• Beach Fishing


    Australia is fortunate in possessing some of the finest beaches in the world, and with them, excellent fishing. The ever changing formation of our beaches due to natural forces provides both shelter and food for a variety of fish. By learning to "read a beach, you can locate all the popular angling species such as Tailor, Salmon, Flathead, Mulloway, Trevally, Dart, Bream and Whiting.

    As in all fishing, the correct rod and reel combination will dictate the degree of your success. The golden rule is to fish as lightly as possible. The lightest line, sinker, and rod/reel as the conditions dictate. Try not to anchor your bait to the bottom with a big sinker. A bait that is moving with the surge of the wave and tide action helps find a lot more fish.

    THE ROD:
    A beach rod must have an action that lets you cast a heavy sinker or lure if the conditions demand it. by the same token the action in the tip section should be light enough to cast lightly weighted baits, and to "feel" the bite. The tip action will also enable you to hook and play a fish without placing too much pressure on the line. The range of Aussie made Snyder Glas rods is made with these very features.
    The rod can be made of either hollow fibreglass or carbon composite and must be from 3.5 to 4 metres long and preferably one piece. (New glass to glass ferrules have improved the action of two piece rods) For an Alvey reel the design of the rod is all important. The reel should sit about 20 cm up from the butt and the first or stripping runner should be approximately half way along the rod Any closer will restrict the cast. To bring the line closer to the finger guiding the line on to the reel, and Alvey open runner serves the same purpose as an ordinary runner by controlling the line when fishing, and also prevents the line cutting your fingers when playing a fish. When you are ready to cast, simply slip the line out of the open runner. Place it back in for the retrieve or fighting a fish.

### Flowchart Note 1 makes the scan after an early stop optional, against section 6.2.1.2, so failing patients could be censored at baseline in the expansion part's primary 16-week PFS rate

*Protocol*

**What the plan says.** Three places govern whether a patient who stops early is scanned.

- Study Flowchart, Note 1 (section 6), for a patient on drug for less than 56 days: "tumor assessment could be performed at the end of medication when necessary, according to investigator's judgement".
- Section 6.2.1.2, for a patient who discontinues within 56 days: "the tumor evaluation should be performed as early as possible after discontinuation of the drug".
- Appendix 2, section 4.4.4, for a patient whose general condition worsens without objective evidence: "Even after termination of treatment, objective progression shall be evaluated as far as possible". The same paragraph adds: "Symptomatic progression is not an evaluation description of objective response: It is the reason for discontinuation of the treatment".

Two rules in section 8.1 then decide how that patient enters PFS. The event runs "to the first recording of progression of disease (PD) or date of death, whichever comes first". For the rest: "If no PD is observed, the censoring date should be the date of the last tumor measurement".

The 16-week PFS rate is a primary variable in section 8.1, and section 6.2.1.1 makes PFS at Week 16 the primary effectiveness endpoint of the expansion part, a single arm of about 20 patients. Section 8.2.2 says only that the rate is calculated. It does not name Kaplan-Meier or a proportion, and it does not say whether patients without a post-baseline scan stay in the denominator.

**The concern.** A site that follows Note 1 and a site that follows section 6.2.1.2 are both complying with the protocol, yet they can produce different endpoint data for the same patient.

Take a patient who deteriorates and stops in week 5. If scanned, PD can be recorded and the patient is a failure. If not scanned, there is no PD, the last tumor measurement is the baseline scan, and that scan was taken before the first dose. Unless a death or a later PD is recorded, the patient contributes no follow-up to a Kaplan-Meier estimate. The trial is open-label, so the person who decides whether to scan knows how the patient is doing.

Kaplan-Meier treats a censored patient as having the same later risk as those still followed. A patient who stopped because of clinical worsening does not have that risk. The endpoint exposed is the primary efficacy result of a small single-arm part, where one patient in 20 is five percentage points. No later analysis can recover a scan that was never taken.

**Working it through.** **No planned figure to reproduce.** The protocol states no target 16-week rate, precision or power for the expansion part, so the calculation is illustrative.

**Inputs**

Why are anglers who use an Alvey Reel more successful? It's not just luck, they are using the right reel and an Alvey makes all the difference.
    If you are casting a bait with a heavy sinker, spinning with a lure, or more importantly, bait spinning with little or no lead, the versatility of an Alvey reel can't be bettered. The fast, direct line recovery lets you keep up with a fish if it runs towards you and the controlled winding will keep the line tight. The minimum of moving parts in an Alvey, and their simple design compared to other reel types, make them almost maintenance and trouble free, especially with the corrosive wear from sand and salt.

    There are a number of advantages in using as light a line as possible that the conditions allow. You can cast further, feel a bite a lot better and it is less noticeable to fish. An excellent line for beach fishing is the Platypus brand in breaking strains from 4 to 8 kg. The lighter line for Bream, whiting etc. and the heavier sizes for Tailor and the larger fish such as Mulloway.

    The surface feeding fish that move into surf gutters such as Tailor and salmon feed mainly on small baitfish. Baits such as WA and Blue Pilchards, Gar, White and Frogmouth Pilchards are the best bait for these fish, Strips of fish flesh can be used in the same manner.